Rise of the Machines

Someone Call Sarah Connor, Google’s Brain Machine Learned to Recognize Cats

It taught itself how to recognize faces.
screen shot 2012 06 26 at 8 06 13 am Someone Call Sarah Connor, Googles Brain Machine Learned to Recognize Cats

(Photo: ihasaflavor.com)

No big deal or anything. Don’t be alarmed. But Google’s secretive computer network simulating the human brain has learned to recognize cats. On its own. With no hints from its mortal creators. AH-HA! So this is how Skynet will begin.

The project, of course, comes out of Google’s clandestine X Labs, the same futuristic outfit responsible for augmented reality on your face and cars that drive themselves. Geeze, they just can’t make humans obsolete fast enough, can they?

Operation First Lets Start with the Kitties has been several years in the making, reports John Markoff at The New York Times. Scientists built one of the largest “neural networks,” mimicking the human brain, by connecting 16,000 computer processors with more than one billion connections. Then, they proceeded to feed it random thumbnails of images from 10 million YouTube videos.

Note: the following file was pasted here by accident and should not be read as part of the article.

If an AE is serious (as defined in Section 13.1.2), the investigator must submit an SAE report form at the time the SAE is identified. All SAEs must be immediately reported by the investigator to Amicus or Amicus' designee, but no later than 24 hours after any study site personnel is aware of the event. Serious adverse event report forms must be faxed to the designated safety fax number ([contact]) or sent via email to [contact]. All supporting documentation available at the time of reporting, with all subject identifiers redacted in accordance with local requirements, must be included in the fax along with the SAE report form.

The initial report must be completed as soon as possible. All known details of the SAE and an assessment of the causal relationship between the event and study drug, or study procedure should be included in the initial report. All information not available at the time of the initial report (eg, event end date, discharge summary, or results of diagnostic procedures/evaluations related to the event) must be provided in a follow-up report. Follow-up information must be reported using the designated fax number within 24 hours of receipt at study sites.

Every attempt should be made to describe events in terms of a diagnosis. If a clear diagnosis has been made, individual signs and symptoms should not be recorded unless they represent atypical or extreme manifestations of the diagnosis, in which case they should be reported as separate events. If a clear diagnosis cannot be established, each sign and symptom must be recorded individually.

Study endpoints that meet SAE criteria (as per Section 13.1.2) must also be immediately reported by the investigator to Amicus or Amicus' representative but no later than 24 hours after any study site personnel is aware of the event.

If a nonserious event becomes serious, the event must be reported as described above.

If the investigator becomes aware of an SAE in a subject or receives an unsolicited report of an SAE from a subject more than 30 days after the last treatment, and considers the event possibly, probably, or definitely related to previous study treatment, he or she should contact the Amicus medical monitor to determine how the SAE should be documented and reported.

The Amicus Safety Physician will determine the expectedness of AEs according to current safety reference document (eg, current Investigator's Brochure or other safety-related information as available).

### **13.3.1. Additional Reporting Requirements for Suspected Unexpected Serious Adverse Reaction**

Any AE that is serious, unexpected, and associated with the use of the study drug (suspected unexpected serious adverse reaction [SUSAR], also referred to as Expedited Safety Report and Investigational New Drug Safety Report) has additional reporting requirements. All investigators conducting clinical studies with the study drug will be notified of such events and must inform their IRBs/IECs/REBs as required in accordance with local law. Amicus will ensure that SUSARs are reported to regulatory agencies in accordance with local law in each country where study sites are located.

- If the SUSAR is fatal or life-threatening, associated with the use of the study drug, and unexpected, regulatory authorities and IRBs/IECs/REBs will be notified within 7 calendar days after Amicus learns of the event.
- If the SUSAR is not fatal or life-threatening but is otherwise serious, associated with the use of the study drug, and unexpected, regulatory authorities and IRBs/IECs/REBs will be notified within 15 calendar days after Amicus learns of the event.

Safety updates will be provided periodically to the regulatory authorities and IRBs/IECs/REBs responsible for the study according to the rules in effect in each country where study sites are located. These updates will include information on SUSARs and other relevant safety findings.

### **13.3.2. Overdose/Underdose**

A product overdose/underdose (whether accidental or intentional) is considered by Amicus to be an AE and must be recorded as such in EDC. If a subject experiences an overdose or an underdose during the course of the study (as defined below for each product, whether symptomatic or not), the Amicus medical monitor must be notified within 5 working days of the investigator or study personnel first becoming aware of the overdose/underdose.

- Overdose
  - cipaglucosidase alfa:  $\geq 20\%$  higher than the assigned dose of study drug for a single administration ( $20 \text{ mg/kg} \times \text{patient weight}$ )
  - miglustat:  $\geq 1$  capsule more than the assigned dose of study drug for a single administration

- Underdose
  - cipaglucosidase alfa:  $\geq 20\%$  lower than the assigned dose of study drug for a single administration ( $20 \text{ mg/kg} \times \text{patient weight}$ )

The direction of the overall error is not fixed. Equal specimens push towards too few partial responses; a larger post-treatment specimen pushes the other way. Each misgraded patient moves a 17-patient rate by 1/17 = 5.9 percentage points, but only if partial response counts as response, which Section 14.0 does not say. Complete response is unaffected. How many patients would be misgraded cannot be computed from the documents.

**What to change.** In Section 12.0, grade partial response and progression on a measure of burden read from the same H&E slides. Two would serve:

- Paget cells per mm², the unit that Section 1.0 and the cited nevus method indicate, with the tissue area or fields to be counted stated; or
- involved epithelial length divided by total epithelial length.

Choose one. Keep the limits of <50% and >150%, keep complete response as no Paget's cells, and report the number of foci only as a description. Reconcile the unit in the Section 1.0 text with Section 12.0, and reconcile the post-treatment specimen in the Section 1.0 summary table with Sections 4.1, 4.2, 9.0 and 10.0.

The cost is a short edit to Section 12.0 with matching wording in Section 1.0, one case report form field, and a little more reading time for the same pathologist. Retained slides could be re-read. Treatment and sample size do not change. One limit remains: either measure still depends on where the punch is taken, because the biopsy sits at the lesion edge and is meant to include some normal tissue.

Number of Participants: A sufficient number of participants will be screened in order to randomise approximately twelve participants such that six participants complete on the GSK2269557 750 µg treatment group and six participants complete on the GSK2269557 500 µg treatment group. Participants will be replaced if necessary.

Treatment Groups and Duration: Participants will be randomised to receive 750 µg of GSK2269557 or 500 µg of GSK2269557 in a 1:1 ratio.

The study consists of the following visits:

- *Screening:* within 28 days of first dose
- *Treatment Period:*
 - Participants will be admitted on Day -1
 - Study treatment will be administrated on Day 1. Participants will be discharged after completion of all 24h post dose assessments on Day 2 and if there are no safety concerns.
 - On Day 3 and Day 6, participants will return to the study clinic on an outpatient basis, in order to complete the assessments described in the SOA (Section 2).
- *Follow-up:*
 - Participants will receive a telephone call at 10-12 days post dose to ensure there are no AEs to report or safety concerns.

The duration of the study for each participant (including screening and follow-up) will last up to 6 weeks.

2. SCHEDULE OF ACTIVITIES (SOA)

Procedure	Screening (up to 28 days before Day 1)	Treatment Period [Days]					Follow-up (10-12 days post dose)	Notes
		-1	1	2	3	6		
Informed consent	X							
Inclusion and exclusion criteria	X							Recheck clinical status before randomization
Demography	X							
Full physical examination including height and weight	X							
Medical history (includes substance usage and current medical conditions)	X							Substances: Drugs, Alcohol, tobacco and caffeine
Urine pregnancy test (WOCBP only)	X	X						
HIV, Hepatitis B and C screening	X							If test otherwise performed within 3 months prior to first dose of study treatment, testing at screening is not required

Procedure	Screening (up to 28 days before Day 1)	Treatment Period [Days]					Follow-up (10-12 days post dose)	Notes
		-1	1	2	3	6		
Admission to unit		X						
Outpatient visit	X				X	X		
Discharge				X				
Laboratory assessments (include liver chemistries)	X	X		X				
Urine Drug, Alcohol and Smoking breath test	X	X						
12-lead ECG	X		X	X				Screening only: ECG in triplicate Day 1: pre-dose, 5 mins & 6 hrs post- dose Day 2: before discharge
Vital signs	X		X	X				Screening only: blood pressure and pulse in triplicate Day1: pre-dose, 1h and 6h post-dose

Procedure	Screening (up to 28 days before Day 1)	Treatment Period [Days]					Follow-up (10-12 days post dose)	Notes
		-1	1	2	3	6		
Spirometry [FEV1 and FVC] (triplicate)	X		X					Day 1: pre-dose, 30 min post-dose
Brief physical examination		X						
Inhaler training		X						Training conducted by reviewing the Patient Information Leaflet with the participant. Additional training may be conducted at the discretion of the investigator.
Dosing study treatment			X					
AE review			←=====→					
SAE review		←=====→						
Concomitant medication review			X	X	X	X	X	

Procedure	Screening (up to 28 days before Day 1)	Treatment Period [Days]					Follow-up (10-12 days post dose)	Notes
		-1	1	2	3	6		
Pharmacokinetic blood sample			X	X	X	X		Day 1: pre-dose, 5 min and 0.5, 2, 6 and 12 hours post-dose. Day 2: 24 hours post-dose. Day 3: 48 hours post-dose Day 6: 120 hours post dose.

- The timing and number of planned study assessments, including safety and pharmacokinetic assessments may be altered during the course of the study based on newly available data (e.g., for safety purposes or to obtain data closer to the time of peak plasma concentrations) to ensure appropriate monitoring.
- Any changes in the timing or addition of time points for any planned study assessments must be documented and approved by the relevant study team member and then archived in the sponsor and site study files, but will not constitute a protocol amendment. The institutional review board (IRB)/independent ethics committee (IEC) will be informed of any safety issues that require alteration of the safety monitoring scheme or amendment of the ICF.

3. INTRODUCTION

The results in the cat test were about twice as accurate as prior efforts. But what’s perhaps more remarkable, is that unlike most commercial vision technology, which has humans “supervise” (scare quotes his!) the process and label features, GOOG gave its brain no help.

The Google brain assembled a dreamlike digital image of a cat by employing a hierarchy of memory locations to successively cull out general features after being exposed to millions of images. The scientists said, however, that it appeared they had developed a cybernetic cousin to what takes place in the brain’s visual cortex.

Neuroscientists have discussed the possibility of what they call the “grandmother neuron,” specialized cells in the brain that fire when they are exposed repeatedly or “trained” to recognize a particular face of an individual.

Wait, if cats are the first faces the machine learned to the recognize, does that mean they’ll be spared . . . or targeted?

Follow Nitasha Tiku on Twitter or via RSS. ntiku@observer.com